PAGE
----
Weekend's best live bets: Cobraconda, Real Estate, Joe Sampson, Carbon Choir and more

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See Also: Cobraconda goes on Spring Break

While most potential rap stars try to find their place among the boom-bap enthusiasts and mainstream hard-core rap world, Cobraconda is working on an aesthetic that's all about the party and nothing but the party. With music best described as life imitating art, the two keep the party gangster while kicking real rhymes with original production and hilarious themes (keep an eye out for The Carter 27, a response to the ongoing series of album releases by Lil Wayne). And there is nothing they're more qualified to write about than the art of the party. Their sound has been described as the love child of LMFAO and 2 Live Crew, and their style is so raunchy and drug-laced, you couldn't get higher if you put the CD directly on your tongue.


See Also: Q&A with Alex Bleeker of Real Estate

There's no shortage of dreamy, washed-out vibes in indie music these days, but Real Estate -- which hails from the not-so-sunny suburb of Ridgewood, New Jersey -- is doling out reverb rock with the best of them. The quartet's sophomore album, Days, glides listlessly through its ten tracks, recalling the long afternoons of youth that played out on sidewalks and skateboards, when the only thing worth hurrying for was the approaching ice cream truck. Songs like "Easy" and "Out of Tune" are neat containers of guitar pop bathed in the warm glow of vintage gear. There are no drum machines or square-tone synths here -- just a few languid chords, breathy vocals, and the feeling of a simple good time. That's more than enough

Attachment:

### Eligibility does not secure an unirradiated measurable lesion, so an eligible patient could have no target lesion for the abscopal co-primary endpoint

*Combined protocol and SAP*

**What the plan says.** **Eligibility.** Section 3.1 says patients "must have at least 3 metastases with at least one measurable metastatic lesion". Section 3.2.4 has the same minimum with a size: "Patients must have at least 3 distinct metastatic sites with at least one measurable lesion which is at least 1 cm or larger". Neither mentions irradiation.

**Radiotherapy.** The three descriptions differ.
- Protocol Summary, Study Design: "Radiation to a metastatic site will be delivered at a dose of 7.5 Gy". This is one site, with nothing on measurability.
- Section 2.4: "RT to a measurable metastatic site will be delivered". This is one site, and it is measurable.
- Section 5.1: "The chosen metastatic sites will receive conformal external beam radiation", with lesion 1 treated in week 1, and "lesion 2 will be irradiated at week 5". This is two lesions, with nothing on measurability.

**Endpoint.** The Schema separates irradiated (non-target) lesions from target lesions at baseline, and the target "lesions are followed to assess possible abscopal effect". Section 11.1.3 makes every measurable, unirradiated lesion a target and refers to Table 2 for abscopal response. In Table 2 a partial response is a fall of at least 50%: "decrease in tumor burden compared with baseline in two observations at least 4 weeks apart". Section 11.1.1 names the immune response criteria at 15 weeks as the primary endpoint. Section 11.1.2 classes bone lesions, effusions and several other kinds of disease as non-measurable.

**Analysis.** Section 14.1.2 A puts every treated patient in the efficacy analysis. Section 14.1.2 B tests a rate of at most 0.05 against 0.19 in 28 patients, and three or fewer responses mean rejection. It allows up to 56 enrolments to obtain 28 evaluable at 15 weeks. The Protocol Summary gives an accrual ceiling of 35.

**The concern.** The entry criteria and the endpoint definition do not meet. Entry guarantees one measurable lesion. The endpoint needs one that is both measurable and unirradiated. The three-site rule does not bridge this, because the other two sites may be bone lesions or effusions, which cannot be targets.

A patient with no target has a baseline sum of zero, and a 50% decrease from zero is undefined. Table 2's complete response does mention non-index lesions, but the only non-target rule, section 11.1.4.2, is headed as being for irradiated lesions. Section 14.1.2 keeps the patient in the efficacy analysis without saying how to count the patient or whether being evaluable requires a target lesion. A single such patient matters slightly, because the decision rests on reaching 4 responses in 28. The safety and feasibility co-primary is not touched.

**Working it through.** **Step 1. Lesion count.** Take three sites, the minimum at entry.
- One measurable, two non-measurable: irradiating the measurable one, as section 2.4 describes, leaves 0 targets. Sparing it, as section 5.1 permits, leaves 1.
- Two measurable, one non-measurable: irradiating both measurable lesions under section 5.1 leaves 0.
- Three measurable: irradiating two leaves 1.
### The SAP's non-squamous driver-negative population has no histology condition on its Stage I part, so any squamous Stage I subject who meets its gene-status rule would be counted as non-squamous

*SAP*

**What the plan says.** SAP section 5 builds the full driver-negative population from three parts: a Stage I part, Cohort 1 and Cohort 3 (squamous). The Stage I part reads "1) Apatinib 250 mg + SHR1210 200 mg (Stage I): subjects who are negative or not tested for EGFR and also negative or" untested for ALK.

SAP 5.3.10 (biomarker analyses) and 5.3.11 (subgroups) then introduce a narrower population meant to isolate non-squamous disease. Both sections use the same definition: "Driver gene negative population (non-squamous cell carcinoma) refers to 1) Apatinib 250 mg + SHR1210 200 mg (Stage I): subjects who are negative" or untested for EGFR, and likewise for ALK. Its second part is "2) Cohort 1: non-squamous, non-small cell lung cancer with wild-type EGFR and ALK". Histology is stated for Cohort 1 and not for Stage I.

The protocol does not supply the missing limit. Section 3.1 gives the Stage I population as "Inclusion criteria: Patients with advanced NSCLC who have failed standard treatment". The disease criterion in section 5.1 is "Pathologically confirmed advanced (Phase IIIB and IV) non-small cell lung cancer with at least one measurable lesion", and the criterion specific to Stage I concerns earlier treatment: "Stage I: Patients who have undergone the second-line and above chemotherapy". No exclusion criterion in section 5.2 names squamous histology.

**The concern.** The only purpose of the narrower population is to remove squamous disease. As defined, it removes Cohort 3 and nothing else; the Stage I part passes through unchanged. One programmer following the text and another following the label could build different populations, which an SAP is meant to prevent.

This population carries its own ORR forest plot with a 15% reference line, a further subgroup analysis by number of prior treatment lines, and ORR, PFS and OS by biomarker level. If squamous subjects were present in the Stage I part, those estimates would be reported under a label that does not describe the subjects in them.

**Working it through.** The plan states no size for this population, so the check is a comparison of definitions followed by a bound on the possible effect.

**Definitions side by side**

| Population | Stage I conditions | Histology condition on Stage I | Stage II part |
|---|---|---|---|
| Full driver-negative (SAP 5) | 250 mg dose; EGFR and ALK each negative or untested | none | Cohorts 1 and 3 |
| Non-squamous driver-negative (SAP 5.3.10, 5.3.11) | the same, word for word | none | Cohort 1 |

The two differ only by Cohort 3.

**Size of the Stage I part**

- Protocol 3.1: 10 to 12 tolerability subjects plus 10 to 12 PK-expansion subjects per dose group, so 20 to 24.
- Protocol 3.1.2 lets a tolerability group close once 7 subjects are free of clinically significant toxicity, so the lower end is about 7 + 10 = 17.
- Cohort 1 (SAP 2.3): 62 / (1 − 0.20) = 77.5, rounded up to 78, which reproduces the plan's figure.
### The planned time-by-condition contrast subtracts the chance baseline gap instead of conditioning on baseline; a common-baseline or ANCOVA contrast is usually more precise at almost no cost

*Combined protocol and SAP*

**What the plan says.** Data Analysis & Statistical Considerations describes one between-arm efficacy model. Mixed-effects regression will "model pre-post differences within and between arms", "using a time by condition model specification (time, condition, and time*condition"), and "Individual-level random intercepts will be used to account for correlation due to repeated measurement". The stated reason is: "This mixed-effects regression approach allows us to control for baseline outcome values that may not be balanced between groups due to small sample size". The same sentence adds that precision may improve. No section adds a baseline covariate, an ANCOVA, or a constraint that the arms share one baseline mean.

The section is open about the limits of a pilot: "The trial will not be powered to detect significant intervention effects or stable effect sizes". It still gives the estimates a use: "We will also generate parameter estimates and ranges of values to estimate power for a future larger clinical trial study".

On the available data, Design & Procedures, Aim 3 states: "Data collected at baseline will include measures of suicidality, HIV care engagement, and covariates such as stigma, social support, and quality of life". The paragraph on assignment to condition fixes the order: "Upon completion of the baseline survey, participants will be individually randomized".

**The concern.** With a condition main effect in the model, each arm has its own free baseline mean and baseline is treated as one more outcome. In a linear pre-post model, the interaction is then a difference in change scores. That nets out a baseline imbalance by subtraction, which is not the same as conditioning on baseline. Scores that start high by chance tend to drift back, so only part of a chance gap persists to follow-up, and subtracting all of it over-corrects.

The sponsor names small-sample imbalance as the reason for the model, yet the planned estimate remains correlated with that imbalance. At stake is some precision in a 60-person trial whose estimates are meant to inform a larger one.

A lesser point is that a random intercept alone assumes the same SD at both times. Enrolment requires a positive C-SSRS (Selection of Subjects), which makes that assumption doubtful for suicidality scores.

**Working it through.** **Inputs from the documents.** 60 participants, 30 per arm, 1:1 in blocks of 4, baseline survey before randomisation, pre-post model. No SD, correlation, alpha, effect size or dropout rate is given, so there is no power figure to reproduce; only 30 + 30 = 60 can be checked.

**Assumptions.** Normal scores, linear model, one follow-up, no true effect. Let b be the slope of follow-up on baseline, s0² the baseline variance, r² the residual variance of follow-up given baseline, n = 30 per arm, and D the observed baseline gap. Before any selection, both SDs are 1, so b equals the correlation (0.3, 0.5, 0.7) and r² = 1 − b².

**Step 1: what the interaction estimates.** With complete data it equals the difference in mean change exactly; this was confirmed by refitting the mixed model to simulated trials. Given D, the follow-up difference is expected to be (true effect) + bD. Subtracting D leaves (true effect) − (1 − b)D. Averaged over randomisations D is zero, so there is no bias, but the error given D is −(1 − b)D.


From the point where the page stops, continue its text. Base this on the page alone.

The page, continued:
Jay Munly's presence can be a bit frightening at times. And with some of the Lupercalians wearing black robes and cone hats and others wearing burlap hoods at their shows, the whole experience treads on the verge of being downright creepy -- probably not something you'd want to take your five-year-old daughter to. But if you wanted her, or anyone else, to get a completely different take on the children's tale Peter and the Wolf, written over seventy years ago by Russian composer Sergei Prokofiev, just park her between a pair of speakers and have her behold the dark glory of Munly & the Lupercalians' Petr & the Wulf. There's still some of the gothic country of Slim Cessna's Auto Club, of which Munly is co-frontman, but sometimes the twang is stripped away in favor of a completely different musical experience that can be as joyous as it is sinister.

Check out our newly revamped concert calendar for a complete listing of all of tonight's shows. Page down for rundown of tomorrow night's best bets.

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